Blog

Migraine Gender Gap: Why Migraine at Work Is a Women’s Health Issue

Women working at computer

An excerpt from the MigraineAgain.com, Migraine Gender Gap: Why Migraine at Work Is a Women’s Health Issue, written by Courtney Kilian.


Migraine Is a Key Factor in the Gender Wage Gap

“As with any chronic condition, Migraine has a substantial impact on one’s life. The effects of Migraine on relationships, career, and finances were looked at closely in a CaMEO (Chronic Migraine Epidemiology and Outcomes) study with over 13,000 participants — both men and women.

Thirty percent of those with episodic Migraine (defined as less than 15 headache days per month) and 58% of those living with Chronic Migraine (those who experience more than 15 headache days each month) witnessed negative impacts from Migraine on their careers (2).

These numbers also translated into concern over long-term financial security with 30% of those with episodic Migraine expressing worry and 57% of those with Chronic Migraine feeling financial stress. The Migraine Research Foundation estimates that costs linked to treatment and lost productivity due to Migraine reach $36 billion each year.

To make matters worse, the severity of Migraine is worse during a woman’s peak earning and motherhood years between the ages of 35 and 55. The gravity of its societal and economic impact is enormous, and it’s a key factor in America’s gender wage gap (3).

Unfortunately, “despite the documented sex-related differences,” explains Worthy, “there remains little research exploring their nature and their impact on treatment, likely due to gender bias in clinical research.” These distorted proportions mark Migraine as a significant women’s health issue, highlighting the necessity to closely look at its impact in the workplace.”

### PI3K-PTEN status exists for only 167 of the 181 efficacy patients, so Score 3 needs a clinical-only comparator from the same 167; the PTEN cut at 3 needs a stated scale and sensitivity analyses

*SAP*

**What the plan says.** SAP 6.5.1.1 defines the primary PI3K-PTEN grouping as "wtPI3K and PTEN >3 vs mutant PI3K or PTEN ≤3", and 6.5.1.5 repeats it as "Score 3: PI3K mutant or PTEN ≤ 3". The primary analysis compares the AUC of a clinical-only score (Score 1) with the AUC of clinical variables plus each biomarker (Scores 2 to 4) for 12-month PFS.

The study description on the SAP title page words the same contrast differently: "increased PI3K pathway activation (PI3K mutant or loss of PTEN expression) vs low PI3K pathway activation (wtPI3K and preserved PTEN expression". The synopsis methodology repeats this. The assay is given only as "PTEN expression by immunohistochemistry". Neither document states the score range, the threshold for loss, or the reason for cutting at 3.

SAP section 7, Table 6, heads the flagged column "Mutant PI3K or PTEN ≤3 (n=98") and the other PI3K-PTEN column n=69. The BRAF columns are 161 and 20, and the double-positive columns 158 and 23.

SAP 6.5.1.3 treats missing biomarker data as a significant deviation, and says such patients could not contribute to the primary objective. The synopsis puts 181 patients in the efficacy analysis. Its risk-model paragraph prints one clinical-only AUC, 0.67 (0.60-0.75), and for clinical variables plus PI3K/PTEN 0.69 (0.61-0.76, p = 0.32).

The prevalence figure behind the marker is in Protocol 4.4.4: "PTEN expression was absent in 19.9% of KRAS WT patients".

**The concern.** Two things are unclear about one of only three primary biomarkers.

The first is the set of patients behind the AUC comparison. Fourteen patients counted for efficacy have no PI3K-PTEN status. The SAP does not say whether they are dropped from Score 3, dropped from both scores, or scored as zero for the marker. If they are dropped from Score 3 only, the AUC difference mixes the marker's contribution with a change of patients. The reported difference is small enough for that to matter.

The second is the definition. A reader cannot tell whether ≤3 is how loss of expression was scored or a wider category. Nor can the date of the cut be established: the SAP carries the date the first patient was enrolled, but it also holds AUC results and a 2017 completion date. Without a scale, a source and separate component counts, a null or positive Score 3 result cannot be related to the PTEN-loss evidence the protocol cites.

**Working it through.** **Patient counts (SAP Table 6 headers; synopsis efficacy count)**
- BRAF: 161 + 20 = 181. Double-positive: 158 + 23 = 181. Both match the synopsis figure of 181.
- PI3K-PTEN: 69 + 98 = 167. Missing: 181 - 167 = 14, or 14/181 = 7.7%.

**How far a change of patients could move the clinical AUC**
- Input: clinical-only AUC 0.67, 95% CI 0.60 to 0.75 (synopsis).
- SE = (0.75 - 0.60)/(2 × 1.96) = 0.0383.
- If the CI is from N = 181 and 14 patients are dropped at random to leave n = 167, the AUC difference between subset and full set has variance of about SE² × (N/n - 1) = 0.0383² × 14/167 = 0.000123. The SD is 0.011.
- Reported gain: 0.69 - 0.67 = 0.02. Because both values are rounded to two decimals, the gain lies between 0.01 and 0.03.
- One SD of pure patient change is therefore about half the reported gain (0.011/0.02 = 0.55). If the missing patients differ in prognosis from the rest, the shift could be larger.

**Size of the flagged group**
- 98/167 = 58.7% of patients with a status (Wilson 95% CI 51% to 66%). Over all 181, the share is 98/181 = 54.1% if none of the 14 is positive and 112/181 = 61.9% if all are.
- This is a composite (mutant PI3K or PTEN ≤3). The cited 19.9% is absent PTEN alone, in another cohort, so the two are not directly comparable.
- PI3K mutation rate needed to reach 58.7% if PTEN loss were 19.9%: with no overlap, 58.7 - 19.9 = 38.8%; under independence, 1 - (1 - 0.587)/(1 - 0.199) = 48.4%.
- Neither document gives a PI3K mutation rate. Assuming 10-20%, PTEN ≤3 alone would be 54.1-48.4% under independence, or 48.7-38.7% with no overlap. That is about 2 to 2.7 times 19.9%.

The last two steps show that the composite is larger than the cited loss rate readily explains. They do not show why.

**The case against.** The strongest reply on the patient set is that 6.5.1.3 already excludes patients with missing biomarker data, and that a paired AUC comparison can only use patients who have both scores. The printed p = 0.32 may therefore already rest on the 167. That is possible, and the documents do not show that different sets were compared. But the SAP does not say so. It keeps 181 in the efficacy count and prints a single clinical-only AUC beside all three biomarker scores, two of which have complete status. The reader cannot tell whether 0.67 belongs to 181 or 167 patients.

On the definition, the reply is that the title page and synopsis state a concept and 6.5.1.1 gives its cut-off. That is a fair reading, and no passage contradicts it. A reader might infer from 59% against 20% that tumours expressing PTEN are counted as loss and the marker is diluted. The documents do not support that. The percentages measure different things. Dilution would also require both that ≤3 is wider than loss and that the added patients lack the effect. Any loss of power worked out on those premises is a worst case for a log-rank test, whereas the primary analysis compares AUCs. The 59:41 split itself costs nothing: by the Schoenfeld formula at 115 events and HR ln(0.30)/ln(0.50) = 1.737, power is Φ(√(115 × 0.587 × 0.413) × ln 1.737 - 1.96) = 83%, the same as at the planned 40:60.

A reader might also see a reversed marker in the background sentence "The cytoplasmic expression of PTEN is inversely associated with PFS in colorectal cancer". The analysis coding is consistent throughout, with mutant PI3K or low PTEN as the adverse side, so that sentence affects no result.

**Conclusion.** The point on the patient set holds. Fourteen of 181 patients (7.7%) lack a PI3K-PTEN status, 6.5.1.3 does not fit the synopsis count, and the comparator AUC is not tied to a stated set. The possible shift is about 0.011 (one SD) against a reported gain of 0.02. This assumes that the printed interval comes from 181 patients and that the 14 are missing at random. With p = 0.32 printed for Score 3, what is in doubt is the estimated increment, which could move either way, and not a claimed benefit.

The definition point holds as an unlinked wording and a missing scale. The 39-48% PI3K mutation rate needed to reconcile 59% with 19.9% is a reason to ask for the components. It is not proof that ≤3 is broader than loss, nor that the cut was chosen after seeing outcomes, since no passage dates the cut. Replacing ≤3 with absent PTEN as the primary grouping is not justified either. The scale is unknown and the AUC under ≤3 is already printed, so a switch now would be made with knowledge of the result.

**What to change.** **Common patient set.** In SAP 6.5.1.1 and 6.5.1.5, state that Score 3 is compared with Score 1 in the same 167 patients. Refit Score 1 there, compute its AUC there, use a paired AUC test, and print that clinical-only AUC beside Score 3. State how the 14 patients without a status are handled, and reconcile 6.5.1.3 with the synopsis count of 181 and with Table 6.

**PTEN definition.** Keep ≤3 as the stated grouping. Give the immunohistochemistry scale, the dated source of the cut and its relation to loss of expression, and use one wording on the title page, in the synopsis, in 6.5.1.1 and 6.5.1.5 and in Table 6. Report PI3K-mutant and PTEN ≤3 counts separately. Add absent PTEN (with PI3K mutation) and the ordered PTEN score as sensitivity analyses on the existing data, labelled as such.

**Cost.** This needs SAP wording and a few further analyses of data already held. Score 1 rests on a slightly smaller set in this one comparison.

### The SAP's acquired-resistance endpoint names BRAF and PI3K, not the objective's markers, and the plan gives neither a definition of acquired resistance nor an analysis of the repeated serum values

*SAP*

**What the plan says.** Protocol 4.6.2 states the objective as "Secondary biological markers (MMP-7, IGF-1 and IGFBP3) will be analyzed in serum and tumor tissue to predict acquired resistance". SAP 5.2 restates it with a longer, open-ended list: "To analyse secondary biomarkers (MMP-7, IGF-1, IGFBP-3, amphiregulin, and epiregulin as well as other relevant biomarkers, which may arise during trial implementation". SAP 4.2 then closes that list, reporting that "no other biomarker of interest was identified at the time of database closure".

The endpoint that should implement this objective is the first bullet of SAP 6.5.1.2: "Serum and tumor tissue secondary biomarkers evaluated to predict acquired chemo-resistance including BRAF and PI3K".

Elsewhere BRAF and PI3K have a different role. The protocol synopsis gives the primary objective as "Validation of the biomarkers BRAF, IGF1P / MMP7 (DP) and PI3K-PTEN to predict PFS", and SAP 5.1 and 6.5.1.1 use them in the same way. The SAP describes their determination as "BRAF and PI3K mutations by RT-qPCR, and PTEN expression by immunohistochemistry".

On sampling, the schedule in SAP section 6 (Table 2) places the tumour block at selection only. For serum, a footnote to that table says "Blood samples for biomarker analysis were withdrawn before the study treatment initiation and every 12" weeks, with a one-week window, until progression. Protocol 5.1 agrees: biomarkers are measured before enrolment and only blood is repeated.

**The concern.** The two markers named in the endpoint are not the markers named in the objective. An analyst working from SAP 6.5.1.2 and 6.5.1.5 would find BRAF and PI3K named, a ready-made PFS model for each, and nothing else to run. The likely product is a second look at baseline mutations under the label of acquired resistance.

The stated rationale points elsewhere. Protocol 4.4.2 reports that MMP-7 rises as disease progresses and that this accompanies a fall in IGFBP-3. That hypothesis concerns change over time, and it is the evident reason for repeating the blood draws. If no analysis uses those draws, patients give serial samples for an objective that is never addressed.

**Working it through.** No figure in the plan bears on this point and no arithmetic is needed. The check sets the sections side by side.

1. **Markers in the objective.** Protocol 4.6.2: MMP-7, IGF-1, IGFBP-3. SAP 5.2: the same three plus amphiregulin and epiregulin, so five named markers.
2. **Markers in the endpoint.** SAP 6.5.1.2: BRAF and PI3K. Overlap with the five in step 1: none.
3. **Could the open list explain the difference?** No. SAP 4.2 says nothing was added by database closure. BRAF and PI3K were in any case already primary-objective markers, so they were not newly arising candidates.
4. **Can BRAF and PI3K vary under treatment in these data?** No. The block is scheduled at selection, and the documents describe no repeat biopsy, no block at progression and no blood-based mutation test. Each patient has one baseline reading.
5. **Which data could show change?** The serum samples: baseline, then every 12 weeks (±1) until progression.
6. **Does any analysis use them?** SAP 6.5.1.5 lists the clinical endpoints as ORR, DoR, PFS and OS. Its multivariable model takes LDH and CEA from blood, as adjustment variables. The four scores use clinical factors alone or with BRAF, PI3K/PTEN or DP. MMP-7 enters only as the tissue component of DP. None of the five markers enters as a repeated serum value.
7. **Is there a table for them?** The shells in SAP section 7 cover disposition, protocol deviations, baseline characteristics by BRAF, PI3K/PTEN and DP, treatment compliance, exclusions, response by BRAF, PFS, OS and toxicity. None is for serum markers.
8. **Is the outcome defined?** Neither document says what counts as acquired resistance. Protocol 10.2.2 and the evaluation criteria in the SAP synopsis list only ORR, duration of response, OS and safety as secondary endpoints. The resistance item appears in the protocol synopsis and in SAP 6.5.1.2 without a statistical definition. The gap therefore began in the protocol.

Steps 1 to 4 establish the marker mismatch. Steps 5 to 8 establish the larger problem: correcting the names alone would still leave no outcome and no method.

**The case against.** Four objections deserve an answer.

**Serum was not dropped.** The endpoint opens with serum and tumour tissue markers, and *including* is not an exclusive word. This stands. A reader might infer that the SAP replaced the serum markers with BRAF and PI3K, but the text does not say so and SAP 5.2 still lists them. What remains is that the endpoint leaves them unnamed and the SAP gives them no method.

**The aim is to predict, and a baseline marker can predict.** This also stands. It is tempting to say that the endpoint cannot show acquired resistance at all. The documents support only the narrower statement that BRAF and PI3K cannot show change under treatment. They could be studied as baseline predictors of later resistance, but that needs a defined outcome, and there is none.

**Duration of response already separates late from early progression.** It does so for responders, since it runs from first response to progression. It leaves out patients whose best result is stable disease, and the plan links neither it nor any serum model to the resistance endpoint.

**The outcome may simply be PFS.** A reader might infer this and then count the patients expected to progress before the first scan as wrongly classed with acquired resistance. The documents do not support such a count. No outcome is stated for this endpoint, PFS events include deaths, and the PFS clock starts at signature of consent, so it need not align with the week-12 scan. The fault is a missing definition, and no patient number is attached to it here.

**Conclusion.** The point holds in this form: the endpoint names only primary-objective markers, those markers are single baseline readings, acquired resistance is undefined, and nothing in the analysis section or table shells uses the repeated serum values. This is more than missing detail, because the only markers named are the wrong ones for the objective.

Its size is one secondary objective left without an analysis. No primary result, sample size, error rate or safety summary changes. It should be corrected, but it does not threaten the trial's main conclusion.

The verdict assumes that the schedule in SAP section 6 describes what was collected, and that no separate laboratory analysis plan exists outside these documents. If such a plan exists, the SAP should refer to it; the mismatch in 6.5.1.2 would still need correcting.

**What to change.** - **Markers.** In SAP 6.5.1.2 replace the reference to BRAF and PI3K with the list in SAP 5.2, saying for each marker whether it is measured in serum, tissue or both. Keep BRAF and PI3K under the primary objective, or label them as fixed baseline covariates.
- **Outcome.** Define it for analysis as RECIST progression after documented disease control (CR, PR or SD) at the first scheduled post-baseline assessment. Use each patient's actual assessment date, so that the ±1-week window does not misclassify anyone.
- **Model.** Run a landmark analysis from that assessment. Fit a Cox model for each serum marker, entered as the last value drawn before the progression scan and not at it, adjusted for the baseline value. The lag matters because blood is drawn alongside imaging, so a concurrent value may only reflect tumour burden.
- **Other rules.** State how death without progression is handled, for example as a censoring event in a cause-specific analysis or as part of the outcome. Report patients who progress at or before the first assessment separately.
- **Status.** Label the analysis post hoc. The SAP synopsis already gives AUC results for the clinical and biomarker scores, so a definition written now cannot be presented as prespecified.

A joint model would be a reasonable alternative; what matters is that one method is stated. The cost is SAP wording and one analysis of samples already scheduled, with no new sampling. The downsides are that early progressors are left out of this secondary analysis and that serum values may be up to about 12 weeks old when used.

Continue with the full article here.

Get more resources for employers and employees at Migraine at Work and Aimed Alliance.

Footnotes

  1. Migraine Research Foundation. Migraine Facts
  2. Buse, D.C., Fanning, K.M., Reed, M.L., Murray, S., Dumas, P.K., Adams, A.M. and Lipton, R.B. (2019), Life With Migraine: Effects on Relationships, Career, and Finances From the Chronic Migraine Epidemiology and Outcomes (CaMEO) Study. Headache: The Journal of Head and Face Pain, 59: 1286-1299.
  3. The Headache and Migraine Policy Forum. Myths, Facts and How Migraine Disease Impacts Women in the Workplace June 2019
  4. Buse, D.C., Fanning, K.M., Reed, M.L., Murray, S., Dumas, P.K., Adams, A.M. and Lipton, R.B. (2019), Life With Migraine: Effects on Relationships, Career, and Finances From the Chronic Migraine Epidemiology and Outcomes (CaMEO) Study. Headache: The Journal of Head and Face Pain, 59: 1286-1299.